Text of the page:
Sorting Out, Moving On, Remembering
It's a strange feeling, to no longer have the role of
caregiver. The death of a loved one brings with it a lot of grief,
but it also brings a sense of relief. Maybe strangest of all, it
gives you so much time. So much time now to do . . . what?
This hasn't been easy. You're to be congratulated. Taking
care of a loved one till he or she dies is a tremendous
accomplishment. Take pride in the areas where you did well but don't
get down on yourself about things you wished you had done
Don't get caught in the traps of "What if . . . ." and "I should
have . . . ." and "Why didn't I . . . ."
Now there's a feeling of sorting out. Not just your
care-receiver's belongings and necessary paperwork, but your own
In a sense, you've said good-bye to two people. One was the
spouse or family member who was ill. It's not as hard to let that
person move on to a place where there's no suffering as it is to say
good-bye to the other one: the healthy person he or she used to be.
Somewhere along the line, as you were taking care of your ill loved
one, both slipped away.
It's good not to make any major changes at this time. And there's
no reason to rush through cleaning out his or her belongings either.
Try to respect your parent or spouse’s wishes, getting mementos to
the friends and relatives he or she wanted them to go to. Seeing to
it that this or that item is donated to the charity your loved one
As you're sorting these things out, you may just want to sit
there for a while, surrounded by, holding close, the items that
belonged to your husband, wife, mother or father. In this setting,
it may be easier for you to pray for your loved one. To pray to your
It's going to take time for you to sort out all the feelings, the
emotions, you've experienced as a caregiver and are experiencing as
a survivor. And, as time goes by, those emotions will shift. They'll
There will come a time—and there's no need to rush this—when
you'll want to move on. You may want to find a way, a personal
ritual, to say good-bye. There's no right way of doing this. And not
doing it isn't wrong.
Again, moving on takes time. Just as you probably didn't become a
full-blown caregiver overnight, you won't instantly move on to your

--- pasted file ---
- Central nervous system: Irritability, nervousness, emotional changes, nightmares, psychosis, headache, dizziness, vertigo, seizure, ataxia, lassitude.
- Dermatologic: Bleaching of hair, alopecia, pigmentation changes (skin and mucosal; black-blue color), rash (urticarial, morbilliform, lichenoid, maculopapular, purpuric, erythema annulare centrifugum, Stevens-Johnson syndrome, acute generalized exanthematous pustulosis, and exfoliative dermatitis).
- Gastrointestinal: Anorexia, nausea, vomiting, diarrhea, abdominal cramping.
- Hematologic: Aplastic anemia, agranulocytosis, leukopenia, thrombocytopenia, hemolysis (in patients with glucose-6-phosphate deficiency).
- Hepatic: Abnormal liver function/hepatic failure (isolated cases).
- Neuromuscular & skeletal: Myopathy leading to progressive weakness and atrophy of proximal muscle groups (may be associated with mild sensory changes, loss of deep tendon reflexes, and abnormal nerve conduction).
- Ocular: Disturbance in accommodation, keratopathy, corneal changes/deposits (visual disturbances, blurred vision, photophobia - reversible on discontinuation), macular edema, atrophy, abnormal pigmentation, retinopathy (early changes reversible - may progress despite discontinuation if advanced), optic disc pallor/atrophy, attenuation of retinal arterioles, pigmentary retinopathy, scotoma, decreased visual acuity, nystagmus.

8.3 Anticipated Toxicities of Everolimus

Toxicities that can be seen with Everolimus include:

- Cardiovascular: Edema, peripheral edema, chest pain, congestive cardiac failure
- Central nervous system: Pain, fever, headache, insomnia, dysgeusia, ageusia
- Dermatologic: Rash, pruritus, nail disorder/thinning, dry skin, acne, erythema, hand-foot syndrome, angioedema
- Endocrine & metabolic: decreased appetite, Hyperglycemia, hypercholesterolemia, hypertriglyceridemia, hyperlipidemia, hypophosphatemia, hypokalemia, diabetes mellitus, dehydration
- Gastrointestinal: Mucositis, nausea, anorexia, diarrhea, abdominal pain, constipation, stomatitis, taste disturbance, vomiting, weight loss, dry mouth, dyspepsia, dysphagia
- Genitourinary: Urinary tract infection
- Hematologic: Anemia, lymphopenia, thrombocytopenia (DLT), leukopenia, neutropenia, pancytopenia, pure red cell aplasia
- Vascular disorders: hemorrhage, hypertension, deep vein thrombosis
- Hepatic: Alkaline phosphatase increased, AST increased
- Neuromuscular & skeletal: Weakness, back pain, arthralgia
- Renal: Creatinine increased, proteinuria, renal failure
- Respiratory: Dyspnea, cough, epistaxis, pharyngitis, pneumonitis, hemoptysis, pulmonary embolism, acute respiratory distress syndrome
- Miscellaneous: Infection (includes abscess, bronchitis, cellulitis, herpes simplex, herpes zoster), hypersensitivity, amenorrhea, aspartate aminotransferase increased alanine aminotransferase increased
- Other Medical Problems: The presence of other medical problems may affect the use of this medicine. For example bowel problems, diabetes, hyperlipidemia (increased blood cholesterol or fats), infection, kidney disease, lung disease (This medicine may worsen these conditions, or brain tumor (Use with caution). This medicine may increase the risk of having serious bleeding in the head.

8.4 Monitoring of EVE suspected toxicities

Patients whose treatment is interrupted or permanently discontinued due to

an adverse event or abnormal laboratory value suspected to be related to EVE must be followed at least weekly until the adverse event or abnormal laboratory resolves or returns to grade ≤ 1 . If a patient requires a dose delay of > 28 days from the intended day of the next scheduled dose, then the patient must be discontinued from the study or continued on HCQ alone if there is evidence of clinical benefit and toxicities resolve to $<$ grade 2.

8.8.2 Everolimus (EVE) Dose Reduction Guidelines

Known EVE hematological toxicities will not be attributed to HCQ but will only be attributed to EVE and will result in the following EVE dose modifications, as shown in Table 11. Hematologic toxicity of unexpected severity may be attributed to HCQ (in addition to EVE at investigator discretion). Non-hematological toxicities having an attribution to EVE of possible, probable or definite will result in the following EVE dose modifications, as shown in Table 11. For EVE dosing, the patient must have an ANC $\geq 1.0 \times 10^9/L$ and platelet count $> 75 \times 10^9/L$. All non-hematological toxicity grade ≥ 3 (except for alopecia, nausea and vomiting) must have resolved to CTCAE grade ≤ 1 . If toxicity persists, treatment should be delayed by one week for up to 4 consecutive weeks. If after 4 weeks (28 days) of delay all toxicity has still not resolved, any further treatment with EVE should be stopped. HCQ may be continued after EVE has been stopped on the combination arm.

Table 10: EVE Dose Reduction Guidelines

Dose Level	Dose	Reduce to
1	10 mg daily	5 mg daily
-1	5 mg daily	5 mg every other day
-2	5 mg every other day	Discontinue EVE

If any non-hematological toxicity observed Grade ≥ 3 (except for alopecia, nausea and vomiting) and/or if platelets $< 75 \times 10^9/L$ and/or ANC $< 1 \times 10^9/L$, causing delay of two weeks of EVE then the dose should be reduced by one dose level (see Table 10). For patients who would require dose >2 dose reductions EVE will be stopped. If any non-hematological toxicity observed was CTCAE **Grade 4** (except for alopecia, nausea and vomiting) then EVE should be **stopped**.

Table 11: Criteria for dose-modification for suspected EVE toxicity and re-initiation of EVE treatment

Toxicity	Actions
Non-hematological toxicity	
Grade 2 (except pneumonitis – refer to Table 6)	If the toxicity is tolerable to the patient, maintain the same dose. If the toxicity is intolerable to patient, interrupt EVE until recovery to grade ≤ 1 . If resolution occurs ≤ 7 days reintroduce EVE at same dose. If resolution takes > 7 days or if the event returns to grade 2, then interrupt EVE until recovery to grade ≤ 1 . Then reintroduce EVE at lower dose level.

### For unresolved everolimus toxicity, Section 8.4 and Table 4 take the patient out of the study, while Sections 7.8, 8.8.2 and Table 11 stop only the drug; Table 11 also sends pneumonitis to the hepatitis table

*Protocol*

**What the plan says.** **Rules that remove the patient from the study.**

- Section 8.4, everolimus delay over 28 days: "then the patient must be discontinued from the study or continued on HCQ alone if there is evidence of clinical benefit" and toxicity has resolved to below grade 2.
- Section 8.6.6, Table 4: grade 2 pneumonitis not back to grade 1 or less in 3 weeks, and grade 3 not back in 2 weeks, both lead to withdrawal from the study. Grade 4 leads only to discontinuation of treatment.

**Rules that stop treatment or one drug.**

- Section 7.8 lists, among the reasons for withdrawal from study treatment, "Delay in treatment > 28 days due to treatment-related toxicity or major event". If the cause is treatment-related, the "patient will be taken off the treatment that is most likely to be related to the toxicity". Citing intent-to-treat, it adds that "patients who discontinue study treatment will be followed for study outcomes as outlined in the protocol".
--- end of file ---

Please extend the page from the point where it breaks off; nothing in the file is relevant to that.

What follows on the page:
"new" life or return to your pre-caregiver life.
You had to learn how to be a caregiver. Now you have to learn
how to rebuild your personal life without it having that role. That
role that dominated your world. Now you may go back to jogging. Can
return to gardening. Can attend your child's soccer games.
You can return to the little, ordinary joys that were a part
of your life before you became a caregiver. You may find new ways to
experience that kind of simple joy. The joy of being alive.
In a sense, your life now has two holes. One is in your
heart. You miss your loved one and no one can replace that person.
The other is in your calendar. You have so much time, so much free
time. That commodity that was so precious and so rare just a little
while ago now fills your schedule.
A part of sorting out, a part of moving on, is remembering. Some of
those memories might be related to your role as caregiver. A good
time, a happy time even, during that difficult period.
Maybe it was when your wife talked about her death and she wasn't
afraid. Maybe when your husband made some small joke and you were
both so tired it seemed like the funniest line ever said and the two
of you laughed until tears streamed down your faces.
Certainly, remembering includes the time before your mother
or father was ill. Memories from your childhood. Memories of
birthday and anniversaries. Memories of telling and retelling family
It can help to remember your parent's "words of wisdom," his
or her personal creed or philosophy. Maybe Mom or Dad never even put
it into words. Just lived it. Maybe it's something you want to think
about for a time to help you get through the difficult period
following your parent's death. Something, if it's a good fit for
you, you want to imitate in some way.
It can also help to remember the times your loved one
comforted you. Those times when he or she helped you when you were
hurting or unsure or restless, when you were discouraged or sad or
It can help if you sit down, take a deep breath, and smile,
remembering—acknowledging—that as a caregiver you did the same for
him or her.
And now your loved one is at peace